Dance Across the Picket Line: BILLY ELLIOT

Photo by Glenn Cook Photography; on the way to boxing class.

Presented by Wheelock Family Theatre
Book & lyrics by Lee Hall
Music by Elton John
Orchestrations by Martin Koch
Based on the Universal Pictures/Studio Canal film Billy Elliot
Directed by Susan Kosoff
Originally directed by Stephen Daldry
Music direction by Jon Goldberg
Choreographed by Laurel Conrad
Sign Performances by Luke Baer, Alvin Haas, Ali Schmalenberger
Audio descriptions by Cori Couture, Ruth Celia Kahn

Jan. 27 – Feb. 26, 2017
ASL performances on Fri, Feb 24 @ 7:30, & Sun, Feb 26, @ 3
All performances are open captioned
The theatre is wheelchair accessible
Wheelock College
200 Riverway
Boston, MA
Wheelock on Facebook

Recommended for ages 8+ for mild violence, occasional references to sexy times by children who don’t understand what they are saying, and English cursing.  

Review by Kitty Drexel

“The arts are essential to any complete national life. The State owes it to itself to sustain and encourage them….Ill fares the race which fails to salute the arts with the reverence and delight which are their due.”
– Winston Churchill (that other quote attributed to Churchill is not something he actually said.)

(Boston, MA) Wheelock does great work with Billy Elliot:The Musical. The 2000 source movie Billy Elliot, is a sweet and rough story about a working class boy who becomes enchanted with dance while his widower father, and brother are caught up in the coal miners’ strike. They are more worried that Billy might be gay, than they are in monitoring Billy’s daytime whereabouts. The musical, based on the movie, incorporates many points of the movie’s plot. The big distinction is the musical’s Disney-fication. Alter expectations accordingly.   

It is 1984, and MP Margaret Thatcher is a big disappointment to the working class. The coal miners’ strike is just beginning. Billy Elliot (Seth Judice) is waiting for his boxing class while his Dad (Neil Gustafson), and brother Tony (Jared Troilo) celebrate the strike. Billy gets sucked into a ballet class while attempting to pass off building keys to Mrs. Wilkinson (Aimee Doherty). His journey to the Royal Ballet school is rife with lessons, the most prominent being that the arts are equally as necessary to society as politics.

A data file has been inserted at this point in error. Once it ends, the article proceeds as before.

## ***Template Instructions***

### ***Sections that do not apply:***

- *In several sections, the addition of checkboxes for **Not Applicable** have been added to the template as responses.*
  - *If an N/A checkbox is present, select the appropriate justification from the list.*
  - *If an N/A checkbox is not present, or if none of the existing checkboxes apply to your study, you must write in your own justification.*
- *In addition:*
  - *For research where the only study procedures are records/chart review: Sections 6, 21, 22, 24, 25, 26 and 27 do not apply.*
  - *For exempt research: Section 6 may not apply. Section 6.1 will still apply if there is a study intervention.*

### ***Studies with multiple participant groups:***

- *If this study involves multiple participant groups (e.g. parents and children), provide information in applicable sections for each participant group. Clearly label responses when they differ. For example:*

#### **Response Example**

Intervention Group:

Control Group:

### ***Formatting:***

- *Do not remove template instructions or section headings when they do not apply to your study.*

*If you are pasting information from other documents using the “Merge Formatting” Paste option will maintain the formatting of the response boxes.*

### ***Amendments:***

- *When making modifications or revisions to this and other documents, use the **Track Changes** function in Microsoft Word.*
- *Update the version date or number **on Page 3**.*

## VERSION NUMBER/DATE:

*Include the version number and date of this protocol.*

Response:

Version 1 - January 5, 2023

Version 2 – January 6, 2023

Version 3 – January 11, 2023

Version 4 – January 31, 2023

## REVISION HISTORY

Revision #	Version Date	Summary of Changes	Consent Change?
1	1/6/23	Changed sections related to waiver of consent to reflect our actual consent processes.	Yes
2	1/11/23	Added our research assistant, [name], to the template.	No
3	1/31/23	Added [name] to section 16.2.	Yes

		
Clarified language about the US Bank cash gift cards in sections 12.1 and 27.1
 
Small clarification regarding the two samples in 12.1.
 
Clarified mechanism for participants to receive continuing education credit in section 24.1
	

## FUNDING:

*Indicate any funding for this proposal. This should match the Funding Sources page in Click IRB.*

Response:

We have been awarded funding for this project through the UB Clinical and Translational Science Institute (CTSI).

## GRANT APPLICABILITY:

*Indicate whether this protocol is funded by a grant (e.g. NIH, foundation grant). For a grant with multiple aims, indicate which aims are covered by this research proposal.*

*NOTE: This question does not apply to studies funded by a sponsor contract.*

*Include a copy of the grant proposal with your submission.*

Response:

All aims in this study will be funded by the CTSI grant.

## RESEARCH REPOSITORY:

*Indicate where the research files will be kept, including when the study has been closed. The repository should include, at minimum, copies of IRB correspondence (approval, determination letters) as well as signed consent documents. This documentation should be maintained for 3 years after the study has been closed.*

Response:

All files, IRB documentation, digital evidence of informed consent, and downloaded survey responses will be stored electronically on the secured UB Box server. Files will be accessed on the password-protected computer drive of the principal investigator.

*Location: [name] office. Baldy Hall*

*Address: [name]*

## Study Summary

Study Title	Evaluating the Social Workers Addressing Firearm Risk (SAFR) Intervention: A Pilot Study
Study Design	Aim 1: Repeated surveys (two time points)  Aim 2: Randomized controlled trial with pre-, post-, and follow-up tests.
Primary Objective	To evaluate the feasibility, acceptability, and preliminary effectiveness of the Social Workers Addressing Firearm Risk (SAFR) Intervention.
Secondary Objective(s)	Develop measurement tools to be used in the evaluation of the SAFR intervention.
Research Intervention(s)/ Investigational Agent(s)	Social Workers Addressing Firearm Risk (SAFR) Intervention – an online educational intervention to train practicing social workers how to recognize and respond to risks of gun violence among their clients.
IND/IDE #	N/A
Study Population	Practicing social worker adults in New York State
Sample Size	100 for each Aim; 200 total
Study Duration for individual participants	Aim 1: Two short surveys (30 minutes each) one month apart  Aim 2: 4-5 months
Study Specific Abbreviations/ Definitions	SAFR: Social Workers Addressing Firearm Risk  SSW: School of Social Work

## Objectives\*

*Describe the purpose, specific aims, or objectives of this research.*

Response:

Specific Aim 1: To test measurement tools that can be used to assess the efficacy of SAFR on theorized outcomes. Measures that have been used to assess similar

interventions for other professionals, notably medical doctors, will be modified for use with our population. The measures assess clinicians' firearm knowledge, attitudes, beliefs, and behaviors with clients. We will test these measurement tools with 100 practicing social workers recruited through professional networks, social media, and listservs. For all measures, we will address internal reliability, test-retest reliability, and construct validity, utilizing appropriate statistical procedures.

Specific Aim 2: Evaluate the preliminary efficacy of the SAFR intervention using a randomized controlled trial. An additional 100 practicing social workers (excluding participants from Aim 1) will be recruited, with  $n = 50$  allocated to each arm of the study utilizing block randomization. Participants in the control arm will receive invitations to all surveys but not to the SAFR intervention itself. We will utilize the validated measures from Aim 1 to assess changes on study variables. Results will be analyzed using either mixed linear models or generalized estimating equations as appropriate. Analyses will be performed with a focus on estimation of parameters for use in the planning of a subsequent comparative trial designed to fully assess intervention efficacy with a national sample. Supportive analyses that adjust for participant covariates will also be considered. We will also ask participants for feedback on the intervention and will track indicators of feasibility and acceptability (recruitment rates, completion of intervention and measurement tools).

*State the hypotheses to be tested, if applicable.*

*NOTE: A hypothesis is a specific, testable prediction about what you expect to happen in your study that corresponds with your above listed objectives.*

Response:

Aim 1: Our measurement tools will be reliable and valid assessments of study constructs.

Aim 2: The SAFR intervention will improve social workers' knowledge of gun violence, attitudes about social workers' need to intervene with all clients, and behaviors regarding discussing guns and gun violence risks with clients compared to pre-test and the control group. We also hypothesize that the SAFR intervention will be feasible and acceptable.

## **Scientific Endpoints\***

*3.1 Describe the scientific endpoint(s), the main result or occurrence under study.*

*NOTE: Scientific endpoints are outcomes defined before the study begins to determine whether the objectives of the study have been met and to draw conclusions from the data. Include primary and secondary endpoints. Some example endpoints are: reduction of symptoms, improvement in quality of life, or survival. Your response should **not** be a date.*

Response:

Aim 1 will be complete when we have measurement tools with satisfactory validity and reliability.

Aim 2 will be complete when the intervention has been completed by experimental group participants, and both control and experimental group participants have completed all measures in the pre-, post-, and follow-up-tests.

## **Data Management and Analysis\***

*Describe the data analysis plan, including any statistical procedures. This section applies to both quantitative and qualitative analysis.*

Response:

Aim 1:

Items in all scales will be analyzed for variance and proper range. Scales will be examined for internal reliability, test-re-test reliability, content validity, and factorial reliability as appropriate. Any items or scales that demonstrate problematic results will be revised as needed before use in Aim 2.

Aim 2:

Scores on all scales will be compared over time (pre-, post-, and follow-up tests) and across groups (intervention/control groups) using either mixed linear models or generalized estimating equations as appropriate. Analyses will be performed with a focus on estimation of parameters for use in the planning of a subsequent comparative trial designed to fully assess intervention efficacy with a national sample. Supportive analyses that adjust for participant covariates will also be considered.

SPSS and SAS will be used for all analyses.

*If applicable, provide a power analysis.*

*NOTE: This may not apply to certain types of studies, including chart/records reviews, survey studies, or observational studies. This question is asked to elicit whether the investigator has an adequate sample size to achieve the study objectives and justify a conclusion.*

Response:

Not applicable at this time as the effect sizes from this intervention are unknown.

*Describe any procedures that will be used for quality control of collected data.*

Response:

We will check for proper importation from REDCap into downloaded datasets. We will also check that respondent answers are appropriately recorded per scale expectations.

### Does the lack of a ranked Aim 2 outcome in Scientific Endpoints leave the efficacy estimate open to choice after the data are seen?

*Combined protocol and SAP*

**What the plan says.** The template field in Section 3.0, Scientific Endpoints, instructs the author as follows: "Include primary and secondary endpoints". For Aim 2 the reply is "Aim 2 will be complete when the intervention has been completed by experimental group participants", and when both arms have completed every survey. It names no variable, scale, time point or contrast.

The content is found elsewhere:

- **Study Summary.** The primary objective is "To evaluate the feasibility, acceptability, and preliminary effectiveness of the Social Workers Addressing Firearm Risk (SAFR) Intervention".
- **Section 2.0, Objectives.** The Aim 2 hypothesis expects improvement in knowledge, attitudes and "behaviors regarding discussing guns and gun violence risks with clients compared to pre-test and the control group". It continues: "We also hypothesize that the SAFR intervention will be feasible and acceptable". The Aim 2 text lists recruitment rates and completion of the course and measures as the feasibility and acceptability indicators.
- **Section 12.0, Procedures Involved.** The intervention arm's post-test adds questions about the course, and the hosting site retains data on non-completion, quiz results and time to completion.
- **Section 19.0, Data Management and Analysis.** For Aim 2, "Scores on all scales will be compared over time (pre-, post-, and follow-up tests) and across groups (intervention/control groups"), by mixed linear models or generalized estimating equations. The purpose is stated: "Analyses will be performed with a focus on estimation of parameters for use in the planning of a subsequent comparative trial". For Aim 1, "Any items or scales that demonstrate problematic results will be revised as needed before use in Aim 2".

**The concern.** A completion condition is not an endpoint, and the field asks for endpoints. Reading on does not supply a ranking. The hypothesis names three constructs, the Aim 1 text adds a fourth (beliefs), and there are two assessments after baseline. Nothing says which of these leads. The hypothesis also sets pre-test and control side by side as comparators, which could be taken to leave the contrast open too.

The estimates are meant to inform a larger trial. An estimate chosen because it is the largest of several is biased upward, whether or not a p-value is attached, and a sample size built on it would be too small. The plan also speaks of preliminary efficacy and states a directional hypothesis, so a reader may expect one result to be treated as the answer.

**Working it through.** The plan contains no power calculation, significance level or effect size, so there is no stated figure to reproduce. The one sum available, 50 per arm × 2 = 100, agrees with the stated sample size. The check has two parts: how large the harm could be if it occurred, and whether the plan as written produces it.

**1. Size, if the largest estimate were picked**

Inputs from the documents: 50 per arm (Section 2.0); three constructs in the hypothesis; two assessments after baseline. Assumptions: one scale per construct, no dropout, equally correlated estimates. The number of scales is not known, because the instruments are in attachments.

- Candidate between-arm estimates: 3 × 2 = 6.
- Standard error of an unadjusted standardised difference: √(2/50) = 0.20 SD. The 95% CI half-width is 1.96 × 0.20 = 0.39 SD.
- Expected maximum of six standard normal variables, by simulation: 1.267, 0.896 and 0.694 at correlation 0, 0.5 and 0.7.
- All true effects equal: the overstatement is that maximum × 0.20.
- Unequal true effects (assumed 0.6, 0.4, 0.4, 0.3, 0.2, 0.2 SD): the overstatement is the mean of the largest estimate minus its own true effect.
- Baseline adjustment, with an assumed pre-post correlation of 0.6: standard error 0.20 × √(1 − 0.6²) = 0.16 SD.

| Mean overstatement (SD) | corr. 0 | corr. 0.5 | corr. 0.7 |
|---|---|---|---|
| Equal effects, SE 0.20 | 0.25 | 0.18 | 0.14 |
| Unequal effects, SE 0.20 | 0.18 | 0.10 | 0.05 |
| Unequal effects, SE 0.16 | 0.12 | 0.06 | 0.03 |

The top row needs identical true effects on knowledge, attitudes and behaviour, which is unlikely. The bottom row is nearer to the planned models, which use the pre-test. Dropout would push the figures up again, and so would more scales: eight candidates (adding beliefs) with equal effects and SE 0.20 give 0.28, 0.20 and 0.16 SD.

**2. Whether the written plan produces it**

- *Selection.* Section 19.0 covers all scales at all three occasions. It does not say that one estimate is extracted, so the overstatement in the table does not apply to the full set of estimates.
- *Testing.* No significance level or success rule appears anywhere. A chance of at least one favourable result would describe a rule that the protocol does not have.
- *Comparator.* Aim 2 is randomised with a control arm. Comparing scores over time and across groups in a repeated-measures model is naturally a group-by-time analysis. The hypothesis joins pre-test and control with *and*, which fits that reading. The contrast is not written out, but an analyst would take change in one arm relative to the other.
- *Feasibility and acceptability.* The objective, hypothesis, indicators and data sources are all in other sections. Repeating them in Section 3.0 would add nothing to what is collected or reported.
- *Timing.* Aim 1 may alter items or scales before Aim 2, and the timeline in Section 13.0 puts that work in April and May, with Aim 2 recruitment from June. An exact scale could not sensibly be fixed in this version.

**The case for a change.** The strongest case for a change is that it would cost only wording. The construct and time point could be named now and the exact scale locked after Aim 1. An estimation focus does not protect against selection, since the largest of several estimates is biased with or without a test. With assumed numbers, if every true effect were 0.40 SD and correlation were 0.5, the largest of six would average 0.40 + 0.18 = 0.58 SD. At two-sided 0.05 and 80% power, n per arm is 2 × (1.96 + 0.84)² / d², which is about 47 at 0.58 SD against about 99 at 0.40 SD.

This is not Elton John or Lee Hall’s best work, either collaboratively or individually. Hall wrote the screenplay for the movie but its rough charm is missing from the musical. John’s music is hit or miss. The performances from the cast make up for a lot of the musical’s shortcomings.

As written, “Born to Boogie” doesn’t work. Elton John’s music and Lee Hall’s lyrics require a larger ensemble to tackle this song with integrity. It’s too big for only three people. It looks hokey and under-performed. They should have learned a lesson from “Expressing Yourself,” a drag and tap self acceptance anthem (joyfully lead by Shane Boucher in this production). This is not the fault of the actors. Conrad’s staging is simple overshadowed by insensitive writing. Rather, John and Lee misunderstand the needs of their musical.

Laurel Conrad’s choreography dexterously grasps the parallel needs of the musical’s themes. Her dancers are playful yet soft, while her coal miners are athletic and firm. Both worlds come to a head in “Angry Dance,” a solo during which Billy rages against gender expectations. Conrad’s staging is Flashdance meets the Olympics. Judice, skillful in voice and dance, tackles his solo with unrepentant agnst. It’s an impressive display.

Gustafson, Troilo, and Doherty share the stage with their young costars graciously. They aren’t the focus of this show but they do the majority of the dramatic heavy lifting.

The men’s chorus was not listening to each other on the afternoon that I attended. Their cut-offs were clumsy.

Unlike the dance choreography, the fight direction was neither effective nor believable. There was no fight choreographer for this production. This was painfully obvious.   

We left the Copley Square anti-immigration/anti-Trump protest in order to attend Wheelock’s production. It is possible to protest and support the arts. In fact, one must do both in order to make life worth living now and always. The current administration wants to dissolve the National Endowment for the Arts. Please support the protests in ways that you can. Please, please support the arts, any arts, with a donation of time or money. Humanity needs you to fight.

Queen’s Note:
we elected a thin skinned bigot to the office of the President dead set on turning our “democracy” into a fascist, totalitarian oligarchy dominated by the 1%. His plan to slash the National Endowment for the Arts and the National Endowment for Humanities is HERE. Trump is a monster. His policies, when he names them, are destructive. His narcissistic behavior is more so. Fight him. And, for the love of all that’s sacred, keep creating. If you need help, ask for it. Our existence is our resistance. May the force be with you. – KD

Sign the petition to protect the National Endowment HERE.

#blacklivesmatter #translivesmatter #brownlivesmatter #yellowlivesmatter #lgbtqialivesmatter #immigrantlivesmatter #muslimlivesmatter #disabledlivesmatter #theatreartsmatter #NODAPL

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